Shifting landscapes: A look into Blanch before it was “super”


When they arrived on campus in the fall of 2017, the members of the class of 2021 became the last to experience Mount Holyoke’s traditional dining arrangements before the renovated Dining Commons opened in Blanchard Hall in January 2018. Before this, Blanchard served several different purposes for the College.

Photographs in the Mount Holyoke Archives show Blanchard’s past life as a gymnasium, constructed in response to urgent student demands for the replacement of the old gym that was burned down in a fire around 1898. Students were active in raising money to contribute to the construction of the Blanchard gymnasium; 16 dollars (worth roughly $377 in modern terms) were collected by students alone.

The initiative for the construction was founded on students’ wishes for a year-round space for physical exercise on campus, which would prevent lethargy during long periods of immobility. William C. Brocklesby, who was the architect for much of South Hadley at the time, planned out the structure of Blanchard Hall, making use of the latest methods of ventilation.

Originally, there was a running track on the first floor. “Bathrooms, toilets, dressing rooms and lockers and also two bowling alleys of regulation length” were in the basement, according to a news report found in the Mount Holyoke Archives.

On Jan. 18, 1900, the new gymnasium at Mount Holyoke was used for entertainment purposes for the first time. The senior class presented the play “Trelawney of the ‘Wells’” two years after its premiere in London in January 1898. The proscenium arch of the stage that was built into the gym is still visible in Blanchard today.

In 1922, Rockefeller Hall burned down in a fire, leading to the temporary construction of roofless wooden plank rooms as dorm rooms on the first floor of Blanchard. The fire was photographed and is documented in an exhibit called “Mount Holyoke Afire” in the Art Museum.

In 1950, Kendall Sports and Dance Complex was completed as an ultramodern gymnasium for the College, and Blanchard Hall was repurposed to house psycho-physical research facilities and language laboratories.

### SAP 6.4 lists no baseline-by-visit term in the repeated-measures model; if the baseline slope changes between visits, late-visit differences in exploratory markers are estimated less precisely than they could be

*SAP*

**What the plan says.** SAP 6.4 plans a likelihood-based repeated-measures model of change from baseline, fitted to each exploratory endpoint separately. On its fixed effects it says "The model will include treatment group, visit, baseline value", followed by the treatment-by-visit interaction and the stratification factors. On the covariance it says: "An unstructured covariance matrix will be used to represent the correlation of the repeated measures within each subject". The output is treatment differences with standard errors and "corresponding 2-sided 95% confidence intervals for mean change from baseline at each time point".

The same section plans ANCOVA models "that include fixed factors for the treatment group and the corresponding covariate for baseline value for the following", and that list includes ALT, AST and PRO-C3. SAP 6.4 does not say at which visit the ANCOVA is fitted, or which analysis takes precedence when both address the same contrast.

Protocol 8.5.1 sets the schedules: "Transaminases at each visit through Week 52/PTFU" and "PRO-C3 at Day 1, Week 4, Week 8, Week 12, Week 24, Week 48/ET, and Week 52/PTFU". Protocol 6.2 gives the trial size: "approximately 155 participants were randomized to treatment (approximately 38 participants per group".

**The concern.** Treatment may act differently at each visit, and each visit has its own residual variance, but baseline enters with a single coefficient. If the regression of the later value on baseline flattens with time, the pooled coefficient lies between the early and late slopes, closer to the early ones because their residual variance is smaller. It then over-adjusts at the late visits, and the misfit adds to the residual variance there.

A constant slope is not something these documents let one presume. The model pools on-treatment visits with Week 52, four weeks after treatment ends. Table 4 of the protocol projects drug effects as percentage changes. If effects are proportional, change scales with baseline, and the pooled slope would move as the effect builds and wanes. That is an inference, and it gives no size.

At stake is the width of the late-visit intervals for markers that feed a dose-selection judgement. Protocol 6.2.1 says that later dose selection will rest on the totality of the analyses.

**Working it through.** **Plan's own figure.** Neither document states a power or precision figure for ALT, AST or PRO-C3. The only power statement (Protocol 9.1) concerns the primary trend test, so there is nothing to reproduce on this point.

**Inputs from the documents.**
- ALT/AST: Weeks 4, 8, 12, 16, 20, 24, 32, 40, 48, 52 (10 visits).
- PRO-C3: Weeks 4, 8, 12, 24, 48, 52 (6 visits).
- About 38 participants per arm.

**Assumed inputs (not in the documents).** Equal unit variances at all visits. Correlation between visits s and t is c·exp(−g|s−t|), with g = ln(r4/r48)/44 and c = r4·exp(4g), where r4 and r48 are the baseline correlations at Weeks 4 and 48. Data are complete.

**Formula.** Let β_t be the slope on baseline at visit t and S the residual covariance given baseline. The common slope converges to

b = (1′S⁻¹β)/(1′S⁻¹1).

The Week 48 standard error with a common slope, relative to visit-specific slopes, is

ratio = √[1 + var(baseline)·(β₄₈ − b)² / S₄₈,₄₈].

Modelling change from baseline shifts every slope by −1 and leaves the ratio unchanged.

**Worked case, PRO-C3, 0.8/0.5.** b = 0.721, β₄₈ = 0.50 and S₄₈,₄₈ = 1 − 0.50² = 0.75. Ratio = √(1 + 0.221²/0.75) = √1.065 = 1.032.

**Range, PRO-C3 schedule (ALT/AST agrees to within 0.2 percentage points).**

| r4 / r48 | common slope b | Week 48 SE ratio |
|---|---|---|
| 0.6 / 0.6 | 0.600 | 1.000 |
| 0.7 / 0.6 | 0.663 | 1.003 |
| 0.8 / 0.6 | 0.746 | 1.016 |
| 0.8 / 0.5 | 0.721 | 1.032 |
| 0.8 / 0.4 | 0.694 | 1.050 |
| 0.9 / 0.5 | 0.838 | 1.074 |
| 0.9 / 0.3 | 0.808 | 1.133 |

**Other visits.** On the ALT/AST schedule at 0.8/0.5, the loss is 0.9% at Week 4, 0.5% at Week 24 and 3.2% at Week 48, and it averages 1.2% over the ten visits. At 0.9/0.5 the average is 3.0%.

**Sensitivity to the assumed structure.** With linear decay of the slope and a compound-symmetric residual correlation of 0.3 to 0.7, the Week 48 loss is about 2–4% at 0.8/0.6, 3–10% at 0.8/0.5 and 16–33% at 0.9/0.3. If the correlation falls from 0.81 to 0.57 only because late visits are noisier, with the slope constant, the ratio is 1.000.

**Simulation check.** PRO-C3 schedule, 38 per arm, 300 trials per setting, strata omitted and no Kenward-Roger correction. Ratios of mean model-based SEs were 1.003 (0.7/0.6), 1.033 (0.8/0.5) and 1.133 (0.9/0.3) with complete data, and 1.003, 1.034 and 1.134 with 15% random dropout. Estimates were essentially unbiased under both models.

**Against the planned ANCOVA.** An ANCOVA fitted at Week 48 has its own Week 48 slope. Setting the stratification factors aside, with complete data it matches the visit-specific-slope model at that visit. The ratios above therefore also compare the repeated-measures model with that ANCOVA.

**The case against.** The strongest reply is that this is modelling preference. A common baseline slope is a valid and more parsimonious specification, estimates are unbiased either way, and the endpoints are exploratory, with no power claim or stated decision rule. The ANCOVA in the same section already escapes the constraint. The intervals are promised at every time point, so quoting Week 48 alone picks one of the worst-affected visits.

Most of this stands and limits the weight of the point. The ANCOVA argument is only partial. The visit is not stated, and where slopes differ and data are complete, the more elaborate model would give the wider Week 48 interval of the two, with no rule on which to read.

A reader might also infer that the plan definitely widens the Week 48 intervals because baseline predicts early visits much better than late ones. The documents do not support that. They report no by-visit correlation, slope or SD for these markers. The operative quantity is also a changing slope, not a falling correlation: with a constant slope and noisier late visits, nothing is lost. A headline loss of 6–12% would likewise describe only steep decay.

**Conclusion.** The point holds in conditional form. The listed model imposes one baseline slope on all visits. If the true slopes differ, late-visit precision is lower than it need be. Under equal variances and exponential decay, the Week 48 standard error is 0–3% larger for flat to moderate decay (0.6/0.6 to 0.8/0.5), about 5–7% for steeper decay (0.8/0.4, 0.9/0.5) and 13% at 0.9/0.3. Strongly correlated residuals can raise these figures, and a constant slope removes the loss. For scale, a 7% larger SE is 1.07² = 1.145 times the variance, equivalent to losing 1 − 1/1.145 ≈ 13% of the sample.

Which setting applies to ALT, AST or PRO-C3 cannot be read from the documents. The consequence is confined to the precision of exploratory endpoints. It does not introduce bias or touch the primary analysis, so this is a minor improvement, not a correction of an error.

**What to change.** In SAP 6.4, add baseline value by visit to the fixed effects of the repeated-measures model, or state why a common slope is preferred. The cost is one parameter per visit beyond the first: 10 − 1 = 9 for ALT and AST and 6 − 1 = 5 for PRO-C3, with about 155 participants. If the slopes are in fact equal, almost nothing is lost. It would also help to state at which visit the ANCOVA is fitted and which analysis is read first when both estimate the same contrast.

Photo courtesy of Mount Holyoke Archives

Photo courtesy of Mount Holyoke Archives

After 25 years of relative inactivity, in 1985, architects from the Hillier Group were asked to explore and define specific needs to be included in a campus center for Mount Holyoke College. In 1988, Blanchard Hall was transformed into a unified campus center that closely resembles today’s Blanchard Campus Center, including spaces for student organizations, dining facilities and a campus store. The first floor was partially removed to form an opening to the basement and the ceiling was removed to expose the wood beams of the roof.

During Commencement weekend in 2017, the campus store was removed from Blanchard Campus Center and incorporated into the Odyssey Bookstore.

The most recent change occurred in 2018, when the campus center was expanded to incorporate the dining center, commonly known as “SuperBlanch.” Despite initial controversy regarding the decision, students have begun the process of adjusting to Blanchard’s newest transformation. Rosie Xu ’19 commented that she can’t even remember what Blanchard Hall looked like before the renovation of 2018.

Shanze Hasan ’21 said, “The transition to the Dining Commons in my second semester was really exciting! There was a variety of food from different cuisines from around the world, which is an essential aspect considering our diverse student body.”